LAUSD audit finds improper construction contracts

Los Angeles City Controller Wendy Greuel, center, announces that an audit of the Los Angeles Unified School District's construction hiring practices revealed conflict of interest hiring. With her are LAUSD School Board President Monica Garcia and general counsel David Holmquist.
Los Angeles City Controller Wendy Greuel, center, announces that an audit of the Los Angeles Unified School District's construction hiring practices revealed conflict of interest hiring. With her are LAUSD School Board President Monica Garcia and general counsel David Holmquist. Adolfo Guzman-Lopez/KPCC

An outside audit of construction division hiring practices in the Los Angeles Unified School District has found conflict of interest hiring in the school district’s multi-billion dollar school construction projects.

The L.A. City Controller audit released today found 80 hirings carried out without a required panel. And four cases where a member of a hiring panel stood to benefit financially from the person hired.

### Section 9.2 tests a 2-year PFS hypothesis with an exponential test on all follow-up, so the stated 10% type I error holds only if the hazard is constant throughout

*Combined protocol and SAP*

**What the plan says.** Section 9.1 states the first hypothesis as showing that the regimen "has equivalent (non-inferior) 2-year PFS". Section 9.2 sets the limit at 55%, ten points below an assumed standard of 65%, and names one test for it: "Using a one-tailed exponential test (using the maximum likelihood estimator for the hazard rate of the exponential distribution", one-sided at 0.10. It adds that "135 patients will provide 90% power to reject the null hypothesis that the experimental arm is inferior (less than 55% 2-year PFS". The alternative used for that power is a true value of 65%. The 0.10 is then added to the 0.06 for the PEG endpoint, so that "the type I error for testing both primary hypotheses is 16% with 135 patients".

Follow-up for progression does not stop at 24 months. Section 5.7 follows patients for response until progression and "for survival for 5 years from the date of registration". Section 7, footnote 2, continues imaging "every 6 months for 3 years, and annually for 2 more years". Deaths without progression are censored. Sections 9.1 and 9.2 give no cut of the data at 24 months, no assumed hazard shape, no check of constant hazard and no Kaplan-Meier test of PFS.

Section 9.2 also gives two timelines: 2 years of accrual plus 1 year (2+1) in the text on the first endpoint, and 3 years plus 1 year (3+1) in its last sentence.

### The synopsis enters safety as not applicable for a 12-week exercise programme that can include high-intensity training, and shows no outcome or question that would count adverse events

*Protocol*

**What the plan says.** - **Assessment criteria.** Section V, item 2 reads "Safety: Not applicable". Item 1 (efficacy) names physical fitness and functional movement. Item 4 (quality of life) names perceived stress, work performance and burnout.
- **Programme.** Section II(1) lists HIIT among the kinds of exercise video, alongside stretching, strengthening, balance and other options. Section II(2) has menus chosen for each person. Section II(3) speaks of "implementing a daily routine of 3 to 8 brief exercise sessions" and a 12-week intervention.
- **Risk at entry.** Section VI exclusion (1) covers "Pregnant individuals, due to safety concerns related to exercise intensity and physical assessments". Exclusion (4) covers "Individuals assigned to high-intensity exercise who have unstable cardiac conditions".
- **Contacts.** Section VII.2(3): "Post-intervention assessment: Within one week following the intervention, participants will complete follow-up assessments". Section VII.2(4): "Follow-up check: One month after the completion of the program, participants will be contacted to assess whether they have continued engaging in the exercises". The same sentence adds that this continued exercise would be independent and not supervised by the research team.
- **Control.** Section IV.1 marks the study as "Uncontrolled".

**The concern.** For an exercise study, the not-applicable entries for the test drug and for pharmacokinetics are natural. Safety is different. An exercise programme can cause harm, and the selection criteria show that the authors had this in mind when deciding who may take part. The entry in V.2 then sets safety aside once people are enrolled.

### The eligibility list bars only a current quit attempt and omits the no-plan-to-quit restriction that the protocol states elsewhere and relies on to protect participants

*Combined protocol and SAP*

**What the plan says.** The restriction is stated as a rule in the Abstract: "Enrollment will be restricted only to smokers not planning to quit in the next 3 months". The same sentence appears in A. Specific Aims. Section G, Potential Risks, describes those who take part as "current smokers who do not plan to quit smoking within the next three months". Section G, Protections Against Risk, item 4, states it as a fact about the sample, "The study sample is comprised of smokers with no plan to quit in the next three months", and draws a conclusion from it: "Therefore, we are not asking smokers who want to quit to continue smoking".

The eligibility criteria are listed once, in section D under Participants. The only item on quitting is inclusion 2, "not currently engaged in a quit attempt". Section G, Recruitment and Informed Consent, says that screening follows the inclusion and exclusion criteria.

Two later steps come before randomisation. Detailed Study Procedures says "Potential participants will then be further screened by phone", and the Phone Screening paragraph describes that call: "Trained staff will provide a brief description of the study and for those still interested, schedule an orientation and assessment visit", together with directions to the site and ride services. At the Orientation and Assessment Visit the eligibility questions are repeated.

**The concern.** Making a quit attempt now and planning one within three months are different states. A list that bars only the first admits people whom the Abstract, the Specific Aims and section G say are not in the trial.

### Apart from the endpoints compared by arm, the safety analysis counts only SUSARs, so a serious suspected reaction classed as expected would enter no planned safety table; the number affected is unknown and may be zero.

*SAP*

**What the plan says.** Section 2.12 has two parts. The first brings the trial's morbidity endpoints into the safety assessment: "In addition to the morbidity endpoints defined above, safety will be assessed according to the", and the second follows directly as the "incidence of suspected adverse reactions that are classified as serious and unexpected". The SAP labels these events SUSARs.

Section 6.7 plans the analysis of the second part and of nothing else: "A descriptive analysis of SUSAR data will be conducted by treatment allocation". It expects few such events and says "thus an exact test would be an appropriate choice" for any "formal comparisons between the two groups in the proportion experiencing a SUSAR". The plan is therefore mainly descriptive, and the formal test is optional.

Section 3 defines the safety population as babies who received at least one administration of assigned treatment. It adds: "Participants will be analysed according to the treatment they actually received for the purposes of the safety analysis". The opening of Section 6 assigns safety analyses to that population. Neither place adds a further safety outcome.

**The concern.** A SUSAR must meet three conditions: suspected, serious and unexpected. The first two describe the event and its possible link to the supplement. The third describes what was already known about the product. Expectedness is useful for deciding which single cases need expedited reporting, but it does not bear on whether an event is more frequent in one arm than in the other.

“What we found in the district is from 2002–2006 primarily, the district’s oversight and polices relative to construction management professionals and a potential conflict of interest were very lax,” said L.A. Controller Wendy Greuel.

The audit also found the school district’s tightened controls since 2006. And that, says L.A. Unified general counsel David Holmquist, ensures taxpayer construction bonds are well spent.

“It validates a lot of our processes and improvement that we’ve put in, the controls we’ve put in place as a result of Teamsters and others bringing us concerns that have raised the issue up so that we can address them,” Holmquist said.

For years the Teamsters union accused the school district’s outside construction professionals of bypassing qualified in-house construction administrators.

The audit was prompted by a nine-count felony indictment earlier this year of a top L.A. Unified construction official Bassam Raslan. An L.A. County Grand Jury accused him of hiring people who worked for a company he co-owned, in violation of conflict of interest laws.

Greuel added that when the LAUSD decided to outsource construction and project management services, it created hiring panels consisting of district employees and contractors to make hiring recommendations.

The auditors recommended reviewing the 225 contracts where a hiring panelist worked in the same company as the contractor eventually selected for a project.

They also said the LAUSD should "consider investigating" the four potential conflict-of-interest cases in which the hiring panelist or regional director had a financial interest in the company which employed the contractor hired for a project.

KPCC wire services contributed to this report.

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